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Jaguars of the Pantanal

When, on your first evening on a different continent, a Giant Anteater joins you during dinner, you know you are set for a very special trip.

The Pantanal in Brazil is a wetland overflowing with life. It covers an area larger than England, yet is bisected by just one road – the Transpantaneira. Within your first hour you will be struggling to keep up with the heron sightings, have lost count of the number of Caiman, and been overwhelmed by the confiding nature of the hawks. It is a birdwatcher’s paradise, with colourful Toco Toucans obliging for photographs and Hyacinth Macaws providing the much-desired flash of electric blue overhead. You will discover a deep fondness for Tapir that you never realised you possessed. However, none of these things are the reason for your visit… you are here to see Jaguar.

There are no guarantees with wildlife-watching. You measure your expectations: even a fleeting glimpse would be brilliant, and you are willing to search long and hard for the chance of a flick of a tail or a twitch of an ear. Our first time out on the river we were all a nervous mix of anticipation and excitement. We didn’t have long to wait. In a smaller channel, on an island removed from the main river network, as we nestled our boat into the Water Hyacinth, we had our first Jaguar sightings, the twin brothers Kim and Tore. They were lounging around, as so many big cats do in the heat of the day, occasionally shifting positions. We watched them for nearly two hours, completely enthralled. Activity levels grew towards dusk, as a Caiman (who clearly didn’t know any better) floated into view – the brothers went into hunting mode, crouching and stalking with each approaching from a different direction. It amounted to nothing but was amazing to see!

In the end we were rewarded with over 15 sightings, meeting 11 different Jaguars. Because our accommodation doubled as a Jaguar research station we were able to successfully identify every individual, learning more about the family tree and dynamics of these big cats every day. Being out in the boats gives you a unique perspective of the habitat, completely different from being on a land safari. There is always so much to look at and enjoy and the rivers in the Pantanal are a patchwork of waterways, with both large and small channels to explore.

It is usually impossible to single out a favourite moment from trips like these, but we were gifted a once in a lifetime experience that was the undisputed highlight. We had been following a mother and youngster as they made their way along a riverbank, when it became apparent they wanted to cross the river and so needed a little space. We backed off until we lost them from our sights, then settled down in the shade to get some respite from the sun. After about 20 minutes we headed back to where we had last seen them, fully expecting them to have moved on – they hadn’t. They were crossing the river, and the youngster in particular looked to be struggling to stay afloat. It soon became apparent why. As they came up onto the white sandy beach we saw that they were carrying an Anaconda between them – and a pretty large one at that. Clearly, they had been hunting, and the Anaconda had come off worse for wear. The image of the mum and youngster, probably seven months old, carrying the giant snake up the beach between them was something to behold. They proceeded to pull on either end, in a way that very much looked as though the youngster was being given a lesson on how to pull its prey apart. It was one of those moments where nobody speaks, and you can sense a collective holding of breath – truly spectacular.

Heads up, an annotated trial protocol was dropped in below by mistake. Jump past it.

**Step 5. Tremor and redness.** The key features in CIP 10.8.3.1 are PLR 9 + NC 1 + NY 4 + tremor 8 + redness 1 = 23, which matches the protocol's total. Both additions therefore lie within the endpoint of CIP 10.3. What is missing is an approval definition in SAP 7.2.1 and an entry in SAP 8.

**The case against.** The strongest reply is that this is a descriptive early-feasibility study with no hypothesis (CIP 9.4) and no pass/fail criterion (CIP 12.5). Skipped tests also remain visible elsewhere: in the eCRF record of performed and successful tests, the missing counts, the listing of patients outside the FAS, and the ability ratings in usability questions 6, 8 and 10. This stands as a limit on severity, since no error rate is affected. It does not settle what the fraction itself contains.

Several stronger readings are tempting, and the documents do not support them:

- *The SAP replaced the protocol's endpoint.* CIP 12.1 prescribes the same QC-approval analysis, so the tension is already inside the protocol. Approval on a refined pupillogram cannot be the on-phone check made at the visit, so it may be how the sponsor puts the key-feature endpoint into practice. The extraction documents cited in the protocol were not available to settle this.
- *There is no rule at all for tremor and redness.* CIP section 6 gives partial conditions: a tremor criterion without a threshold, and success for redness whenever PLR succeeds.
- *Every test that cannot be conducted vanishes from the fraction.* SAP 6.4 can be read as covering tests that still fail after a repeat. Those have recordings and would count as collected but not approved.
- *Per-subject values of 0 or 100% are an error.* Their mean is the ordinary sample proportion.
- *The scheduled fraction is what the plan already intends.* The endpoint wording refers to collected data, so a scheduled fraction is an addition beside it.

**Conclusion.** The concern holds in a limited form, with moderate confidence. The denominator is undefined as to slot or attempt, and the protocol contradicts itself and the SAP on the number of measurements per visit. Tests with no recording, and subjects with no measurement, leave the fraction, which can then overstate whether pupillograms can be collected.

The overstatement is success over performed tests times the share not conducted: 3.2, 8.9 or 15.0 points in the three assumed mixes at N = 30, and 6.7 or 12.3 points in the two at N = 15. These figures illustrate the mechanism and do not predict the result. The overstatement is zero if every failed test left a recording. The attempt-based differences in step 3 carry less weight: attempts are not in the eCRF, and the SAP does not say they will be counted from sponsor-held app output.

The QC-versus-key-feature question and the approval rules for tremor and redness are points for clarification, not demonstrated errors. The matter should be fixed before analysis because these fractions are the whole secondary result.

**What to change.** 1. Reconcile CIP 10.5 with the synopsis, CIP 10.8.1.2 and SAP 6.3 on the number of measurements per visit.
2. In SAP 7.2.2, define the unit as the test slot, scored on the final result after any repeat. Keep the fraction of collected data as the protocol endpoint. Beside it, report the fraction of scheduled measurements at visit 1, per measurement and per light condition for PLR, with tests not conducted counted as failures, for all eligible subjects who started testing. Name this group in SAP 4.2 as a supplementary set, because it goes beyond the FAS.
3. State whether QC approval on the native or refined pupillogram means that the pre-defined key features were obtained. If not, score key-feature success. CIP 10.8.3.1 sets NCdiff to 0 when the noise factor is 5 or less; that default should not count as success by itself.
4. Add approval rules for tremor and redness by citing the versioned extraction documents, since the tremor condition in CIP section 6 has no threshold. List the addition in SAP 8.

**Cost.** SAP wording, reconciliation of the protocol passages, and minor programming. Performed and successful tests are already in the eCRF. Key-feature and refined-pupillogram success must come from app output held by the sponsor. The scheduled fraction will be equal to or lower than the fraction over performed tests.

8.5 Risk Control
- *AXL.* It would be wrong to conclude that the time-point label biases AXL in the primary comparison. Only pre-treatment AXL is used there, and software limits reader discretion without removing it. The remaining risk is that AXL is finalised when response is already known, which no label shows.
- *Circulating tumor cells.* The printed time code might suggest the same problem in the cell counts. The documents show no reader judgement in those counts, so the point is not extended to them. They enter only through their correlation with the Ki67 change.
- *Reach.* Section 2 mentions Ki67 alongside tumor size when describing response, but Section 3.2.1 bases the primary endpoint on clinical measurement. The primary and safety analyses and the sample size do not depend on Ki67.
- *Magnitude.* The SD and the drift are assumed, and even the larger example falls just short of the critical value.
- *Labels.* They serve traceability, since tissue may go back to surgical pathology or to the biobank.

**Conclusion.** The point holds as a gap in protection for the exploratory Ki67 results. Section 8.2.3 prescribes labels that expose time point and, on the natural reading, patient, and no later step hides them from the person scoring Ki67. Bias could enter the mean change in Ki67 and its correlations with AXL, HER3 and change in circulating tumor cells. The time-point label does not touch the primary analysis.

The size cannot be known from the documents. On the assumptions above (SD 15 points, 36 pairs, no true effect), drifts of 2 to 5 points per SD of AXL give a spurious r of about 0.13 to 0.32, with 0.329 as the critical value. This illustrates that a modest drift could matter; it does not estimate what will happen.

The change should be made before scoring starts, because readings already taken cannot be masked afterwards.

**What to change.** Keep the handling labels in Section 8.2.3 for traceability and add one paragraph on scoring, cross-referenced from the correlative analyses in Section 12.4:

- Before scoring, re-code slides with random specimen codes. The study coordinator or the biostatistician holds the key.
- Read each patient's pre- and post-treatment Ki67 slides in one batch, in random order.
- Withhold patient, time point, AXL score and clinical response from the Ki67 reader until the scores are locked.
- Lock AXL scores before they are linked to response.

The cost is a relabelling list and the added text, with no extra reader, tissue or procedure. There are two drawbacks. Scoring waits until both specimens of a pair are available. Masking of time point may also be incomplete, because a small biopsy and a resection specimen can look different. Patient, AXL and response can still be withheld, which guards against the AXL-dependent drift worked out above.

Not everyone who goes to Brazil will see Jaguars playing tug of war with an Anaconda, but I still highly recommend this trip! And I haven’t even mentioned the Giant River Otters…

To find out more about our ‘Just Jaguars’ tour, please contact Tom Mabbett on 01962 733051, or by email at This email address is being protected from spambots. You need JavaScript enabled to view it..

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Toco Toucans (Emma Greenwood)

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Brazilian Tapirs (Emma Greenwood)

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Jaguars (Emma Greenwood)

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Jaguars with Yellow Anaconda (Emma Greenwood)